Once turning onto the Strzelecki Track there are a few interesting places to either visit or even pull over for a camp. The best setup is the MONTECOLLINA BORE 20km from the junction where a bore is overflowing into a series of dams that attract literally thousands of birds. The camping area is marked out in the sand with a shaded picnic shelter and even a water tank. The access track off the main road is a little sandy so I can’t imagine 2WD or caravans coming here. There are more good camp sites further north at and near the Strzelecki Crossing. YANINGURIE WATERHOLE is a good spot to get off the road being 2km behind the dunes. The waterhole was not full but we saw plenty of evidence of desert animals including corellas, crows, kangaroos and plenty of dingo tracks too.

Back on the Strzelecki Track the crossing is 3km further north. People obviously camp here and there is plenty of room for a few cars with trailers to pull over but it certainly wouldn’t be as peaceful as getting behind the dunes such as at Yaningurie.

If you want to get off this relative "highway" you could take the track to your right from the crossing that is officially the real Strzelecki Track. This track will take you 43km north to MERTY MERTY HOMESTEAD and a junction. Turning right at the junction will take you out to CAMERON CORNER (99km) or straight ahead you can continue along the Strzelecki Track right up to INNAMINCKA via the oil and gas wells. We missed the turnoff from the crossing and had to make do with travelling up the main road (technically called the Moomba Road). After 45km we came to the junction of the track to Cameron Corner, which was the only road visible on the Westprint Birdsville & Strzelecki Tracks 1:1,000,000 map we got with our SA Deserts Parks Pass.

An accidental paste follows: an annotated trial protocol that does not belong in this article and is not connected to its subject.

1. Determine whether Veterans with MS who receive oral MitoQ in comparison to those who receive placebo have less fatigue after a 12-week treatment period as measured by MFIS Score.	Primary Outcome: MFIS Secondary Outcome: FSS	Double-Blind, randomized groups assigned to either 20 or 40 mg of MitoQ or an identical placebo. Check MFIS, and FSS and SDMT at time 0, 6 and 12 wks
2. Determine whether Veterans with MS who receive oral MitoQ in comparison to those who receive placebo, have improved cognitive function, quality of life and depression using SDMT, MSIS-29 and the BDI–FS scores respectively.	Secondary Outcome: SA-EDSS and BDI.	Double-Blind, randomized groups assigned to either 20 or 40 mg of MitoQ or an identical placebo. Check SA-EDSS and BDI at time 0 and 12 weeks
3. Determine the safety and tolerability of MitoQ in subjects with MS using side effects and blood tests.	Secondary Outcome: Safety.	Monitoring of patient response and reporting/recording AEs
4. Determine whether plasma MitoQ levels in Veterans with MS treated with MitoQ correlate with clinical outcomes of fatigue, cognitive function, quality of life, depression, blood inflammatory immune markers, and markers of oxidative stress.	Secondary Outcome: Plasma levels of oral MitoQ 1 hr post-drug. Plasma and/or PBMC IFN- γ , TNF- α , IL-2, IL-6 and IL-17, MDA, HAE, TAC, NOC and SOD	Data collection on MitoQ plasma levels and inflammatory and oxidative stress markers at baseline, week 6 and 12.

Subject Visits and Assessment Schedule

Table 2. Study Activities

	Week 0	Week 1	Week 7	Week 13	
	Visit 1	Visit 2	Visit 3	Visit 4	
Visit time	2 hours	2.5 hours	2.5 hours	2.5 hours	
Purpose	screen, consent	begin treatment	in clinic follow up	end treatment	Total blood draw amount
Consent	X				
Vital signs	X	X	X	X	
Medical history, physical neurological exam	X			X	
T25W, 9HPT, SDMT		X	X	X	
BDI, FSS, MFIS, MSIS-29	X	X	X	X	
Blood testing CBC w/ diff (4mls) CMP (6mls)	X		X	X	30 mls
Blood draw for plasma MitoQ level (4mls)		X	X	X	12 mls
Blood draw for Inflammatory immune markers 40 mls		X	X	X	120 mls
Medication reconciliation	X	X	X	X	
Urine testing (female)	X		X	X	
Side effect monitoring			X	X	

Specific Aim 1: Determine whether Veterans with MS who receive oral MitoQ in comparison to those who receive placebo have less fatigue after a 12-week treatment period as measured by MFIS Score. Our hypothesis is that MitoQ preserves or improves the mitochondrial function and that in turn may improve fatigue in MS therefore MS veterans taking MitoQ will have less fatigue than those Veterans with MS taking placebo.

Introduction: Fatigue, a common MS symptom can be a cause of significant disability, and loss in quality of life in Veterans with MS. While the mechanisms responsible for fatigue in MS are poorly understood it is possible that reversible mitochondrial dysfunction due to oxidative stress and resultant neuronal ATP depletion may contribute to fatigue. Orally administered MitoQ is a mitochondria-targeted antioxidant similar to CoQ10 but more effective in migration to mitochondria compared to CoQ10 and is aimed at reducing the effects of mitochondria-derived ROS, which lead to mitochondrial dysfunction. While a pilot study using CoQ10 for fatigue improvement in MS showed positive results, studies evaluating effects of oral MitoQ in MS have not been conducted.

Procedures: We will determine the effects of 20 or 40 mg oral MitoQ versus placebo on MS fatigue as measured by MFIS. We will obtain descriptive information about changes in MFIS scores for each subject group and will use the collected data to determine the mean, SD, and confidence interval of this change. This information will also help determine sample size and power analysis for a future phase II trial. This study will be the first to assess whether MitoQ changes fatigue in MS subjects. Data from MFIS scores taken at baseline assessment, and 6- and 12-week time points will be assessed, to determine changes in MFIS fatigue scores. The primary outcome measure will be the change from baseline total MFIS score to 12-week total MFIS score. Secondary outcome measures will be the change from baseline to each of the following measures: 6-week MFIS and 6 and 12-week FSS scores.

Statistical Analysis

We were surprised to find an incredible series of red dune roller coasters stretching the full length of the track out to the corner and after stopping for lunch at the general store and standing on the borders of Qld, NSW and SA simultaneously we retraced our steps back to the junction at Merty Merty and the Old Strzelecki Track. To give you some idea of this track I counted 205 dune run-ups on the 99km track. That’s a lot of dunes. The track surface is pretty firm but otherwise like a mini Simpson desert run.

The Old Strzelecki Track is pretty barren from here to Innamincka but there are a few odd sights to keep you interested. The plain is dotted with numerous oil wells with brightly coloured pumps operating full-time like giant meccano sets.